You’d think I would have covered most of what there is to say about loose parts in two extensive posts, right? No. There is more.
There are still so many projects and creative ways to play with loose parts out there. As you might know by now, I have been collecting quite a few of them on my Pinterest board.
A number of them stand out for me for different reasons and I would like to share them with you today. All seven parents have a different approach to playing with loose parts that I’m sure will inspire you in some way.
I hope you’ll enjoy this wonderful round up of amazing blog posts by very talented people!
7 Creative Ways to play with Loose Parts
Making a light table is number one on my project list. It’s simple, easy and you can immediately see a whole new world of play/learn opportunities presenting themselves here.
See how you can easily create one yourself in this post by Tinkerlab and how children can experience loose parts in a completely different way.
Dyan from And Next Comes L is crazy enthusiastic about her light table and has more light table related posts than you can read in a day. So if you’re looking for inspiration: this is the place to be.
Just like the light table, a chalkboard is something most kids don’t get to play with every day. Or at least not a portable one like the one was made by Picklebums here.
The fact that is has such a unique background that is different in the way it feels and can be used, adds a whole new layer to your every day play.
And because you can easily wipe the chalkboard and start again, children can really flex their creativity and try out many different ideas. As this post so beautifully illustrates.
Now this is an invitation to play that is genius in it’s simplicity. We all know it to be true: take any random collection of objects, add water and dirt/sand and you’ve got yourself set up for an an amazing play experience.
In fact, while I was writing this post, my little girl came up to me to have a look at what I was doing. I pulled her on my lap and I showed her the images on Paint On The Ceiling’s blog post. “I want to do that too” she said. So we found ourselves a basket, opened up our messy craft closet, found some bits and pieces, went outside, put the hose on (luckily we were just in the process of digging up our little pathway in the garden which made for an excellent muddy ‘river’), added rocks, leaves and sticks – and voilà: a very happy child at play.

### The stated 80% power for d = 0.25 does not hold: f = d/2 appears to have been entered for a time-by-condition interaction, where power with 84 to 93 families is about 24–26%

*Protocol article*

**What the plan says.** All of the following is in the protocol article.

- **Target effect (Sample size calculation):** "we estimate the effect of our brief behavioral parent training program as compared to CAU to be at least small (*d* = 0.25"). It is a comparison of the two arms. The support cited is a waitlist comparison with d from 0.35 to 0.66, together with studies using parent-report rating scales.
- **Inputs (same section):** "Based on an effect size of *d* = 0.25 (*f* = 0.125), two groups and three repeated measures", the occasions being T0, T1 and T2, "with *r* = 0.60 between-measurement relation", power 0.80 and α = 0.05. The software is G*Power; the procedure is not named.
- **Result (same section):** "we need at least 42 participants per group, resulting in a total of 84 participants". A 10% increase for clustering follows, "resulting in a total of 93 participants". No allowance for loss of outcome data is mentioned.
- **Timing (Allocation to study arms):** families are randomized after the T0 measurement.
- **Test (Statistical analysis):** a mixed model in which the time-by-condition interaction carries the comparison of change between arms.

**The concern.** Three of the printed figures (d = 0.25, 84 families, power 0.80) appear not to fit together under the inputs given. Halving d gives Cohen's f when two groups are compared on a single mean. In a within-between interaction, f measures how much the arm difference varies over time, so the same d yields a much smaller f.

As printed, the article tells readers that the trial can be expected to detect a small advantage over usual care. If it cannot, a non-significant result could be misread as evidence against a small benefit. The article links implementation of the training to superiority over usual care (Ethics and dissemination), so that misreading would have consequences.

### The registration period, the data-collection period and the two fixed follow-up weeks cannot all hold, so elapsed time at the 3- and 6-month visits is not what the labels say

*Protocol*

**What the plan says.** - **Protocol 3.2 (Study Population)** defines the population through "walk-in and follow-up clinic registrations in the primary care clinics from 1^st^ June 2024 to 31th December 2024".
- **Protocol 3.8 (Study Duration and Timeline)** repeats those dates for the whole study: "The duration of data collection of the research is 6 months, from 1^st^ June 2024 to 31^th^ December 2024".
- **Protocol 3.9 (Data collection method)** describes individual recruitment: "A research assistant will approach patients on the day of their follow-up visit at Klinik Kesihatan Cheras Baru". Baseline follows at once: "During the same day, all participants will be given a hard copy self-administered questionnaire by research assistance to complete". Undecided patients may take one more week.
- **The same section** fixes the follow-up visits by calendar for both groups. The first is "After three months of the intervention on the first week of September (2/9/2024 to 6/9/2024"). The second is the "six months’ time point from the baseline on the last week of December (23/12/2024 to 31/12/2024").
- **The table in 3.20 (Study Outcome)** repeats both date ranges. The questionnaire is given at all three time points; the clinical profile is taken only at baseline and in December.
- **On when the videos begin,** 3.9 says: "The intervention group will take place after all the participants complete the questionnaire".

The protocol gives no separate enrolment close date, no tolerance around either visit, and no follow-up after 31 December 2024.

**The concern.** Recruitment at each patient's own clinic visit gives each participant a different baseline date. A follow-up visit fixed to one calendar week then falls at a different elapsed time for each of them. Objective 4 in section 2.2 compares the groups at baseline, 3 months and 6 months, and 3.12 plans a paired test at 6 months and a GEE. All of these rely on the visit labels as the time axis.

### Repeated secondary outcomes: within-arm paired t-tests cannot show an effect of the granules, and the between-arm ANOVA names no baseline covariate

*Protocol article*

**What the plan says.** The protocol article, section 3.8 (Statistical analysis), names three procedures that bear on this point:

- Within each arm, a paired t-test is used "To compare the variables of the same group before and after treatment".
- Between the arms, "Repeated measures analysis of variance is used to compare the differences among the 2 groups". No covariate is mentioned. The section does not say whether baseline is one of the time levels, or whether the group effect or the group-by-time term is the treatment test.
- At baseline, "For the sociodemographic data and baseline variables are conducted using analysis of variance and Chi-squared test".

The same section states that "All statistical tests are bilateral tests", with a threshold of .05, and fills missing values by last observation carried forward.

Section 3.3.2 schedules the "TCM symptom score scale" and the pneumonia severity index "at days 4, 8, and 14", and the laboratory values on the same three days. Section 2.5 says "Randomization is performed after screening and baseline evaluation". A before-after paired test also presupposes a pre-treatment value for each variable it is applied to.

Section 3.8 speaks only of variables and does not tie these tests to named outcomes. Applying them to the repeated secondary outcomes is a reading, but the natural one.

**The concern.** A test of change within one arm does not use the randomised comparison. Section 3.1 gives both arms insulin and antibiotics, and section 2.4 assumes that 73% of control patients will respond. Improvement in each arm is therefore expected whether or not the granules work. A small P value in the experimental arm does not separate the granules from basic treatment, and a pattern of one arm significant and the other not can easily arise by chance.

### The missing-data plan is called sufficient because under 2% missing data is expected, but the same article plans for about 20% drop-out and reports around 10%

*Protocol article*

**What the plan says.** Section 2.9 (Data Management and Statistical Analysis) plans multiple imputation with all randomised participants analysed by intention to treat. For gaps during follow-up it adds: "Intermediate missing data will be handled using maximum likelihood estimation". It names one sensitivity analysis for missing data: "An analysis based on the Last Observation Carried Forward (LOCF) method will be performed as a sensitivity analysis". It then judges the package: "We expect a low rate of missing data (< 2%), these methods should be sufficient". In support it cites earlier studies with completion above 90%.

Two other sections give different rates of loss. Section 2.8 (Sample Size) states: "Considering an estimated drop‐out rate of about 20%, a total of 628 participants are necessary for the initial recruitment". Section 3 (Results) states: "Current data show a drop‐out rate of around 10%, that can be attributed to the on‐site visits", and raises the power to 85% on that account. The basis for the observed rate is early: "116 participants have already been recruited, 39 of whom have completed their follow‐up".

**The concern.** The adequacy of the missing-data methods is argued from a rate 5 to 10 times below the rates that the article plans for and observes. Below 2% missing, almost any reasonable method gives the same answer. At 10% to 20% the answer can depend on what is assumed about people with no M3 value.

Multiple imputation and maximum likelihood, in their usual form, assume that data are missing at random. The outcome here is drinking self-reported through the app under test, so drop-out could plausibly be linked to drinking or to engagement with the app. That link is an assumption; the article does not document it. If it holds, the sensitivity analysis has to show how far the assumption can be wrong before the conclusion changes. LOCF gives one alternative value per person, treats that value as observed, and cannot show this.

I’ve been wanting to do this for a while now but I’ve always felt a bit nervous about the little ones breaking the mirror, which is a very valid concern in my house!
I love how the mirror was taken outside and how nature became such a significant part of the play session. I’m a huge fan of playing outside because the environment has such a huge impact on children: there’s the warmth of the sun, cold of the wind, wet of the rain, sound of the leaves or sea, … There’s so much more to experience and take in and children thrive on it.
I really enjoyed reading this blog post. What I love about free and open ended play like this is that it gives you a little insight in how children perceive the world.
By playing with blocks or other loose parts, by creating small worlds, they show us things from their perspective: how they think about the animals, what they do, what they need, where they live, how they interact with each other, …
I often have to smile at what I hear my children saying and what I see them doing. And every single time they surprise me by their own unique perspective. Our little children’s minds are so open: for them, everything is possible.
I simply cannot wait to get my hands on one of those boxes and fill it with all sorts of little treasures.
I already know that my little girl is going to love this and will really enjoy collecting items. I think getting, filling and keeping the box in itself will be most of the fun for her! (She takes after her mom!)
Aside from the sensory aspect of exploring all these different materials, there are also a whole variety of activities that can come from setting up a tinker tray like this. There are a number of suggestions in this post you might want to try out like working with clay or contact paper. The possibilities are endless and while children are tinkering they’ll inevitably come up with new ideas. So keep your eyes and ears open and take your cues from them!
And here’s our very own popular upcycled inventor’s box. (Tooting my own horn!)
I can highly recommend everyone start setting up a little inventor’s box out of recycled materials at home. Get it out once in a while, and have fun!
In this post I give a great little run down of how exactly to set up your inventor’s box and ideas to play with it. Exploring the inventor’s box is all about the process and not the result!
I also wrote a post about organising an inventor’s box play date for preschoolers, which you can read here.
I hope that for those who have just recently discovered the wonderful world of loose parts, these posts have provided you with a starting point.
If you’d like to learn more, this article I wrote about the Theory of Loose Parts (where it all started!) is a must-read and you’ll love this post about the basics of playing with loose parts at home as well.
Loved this post? You can pin it here!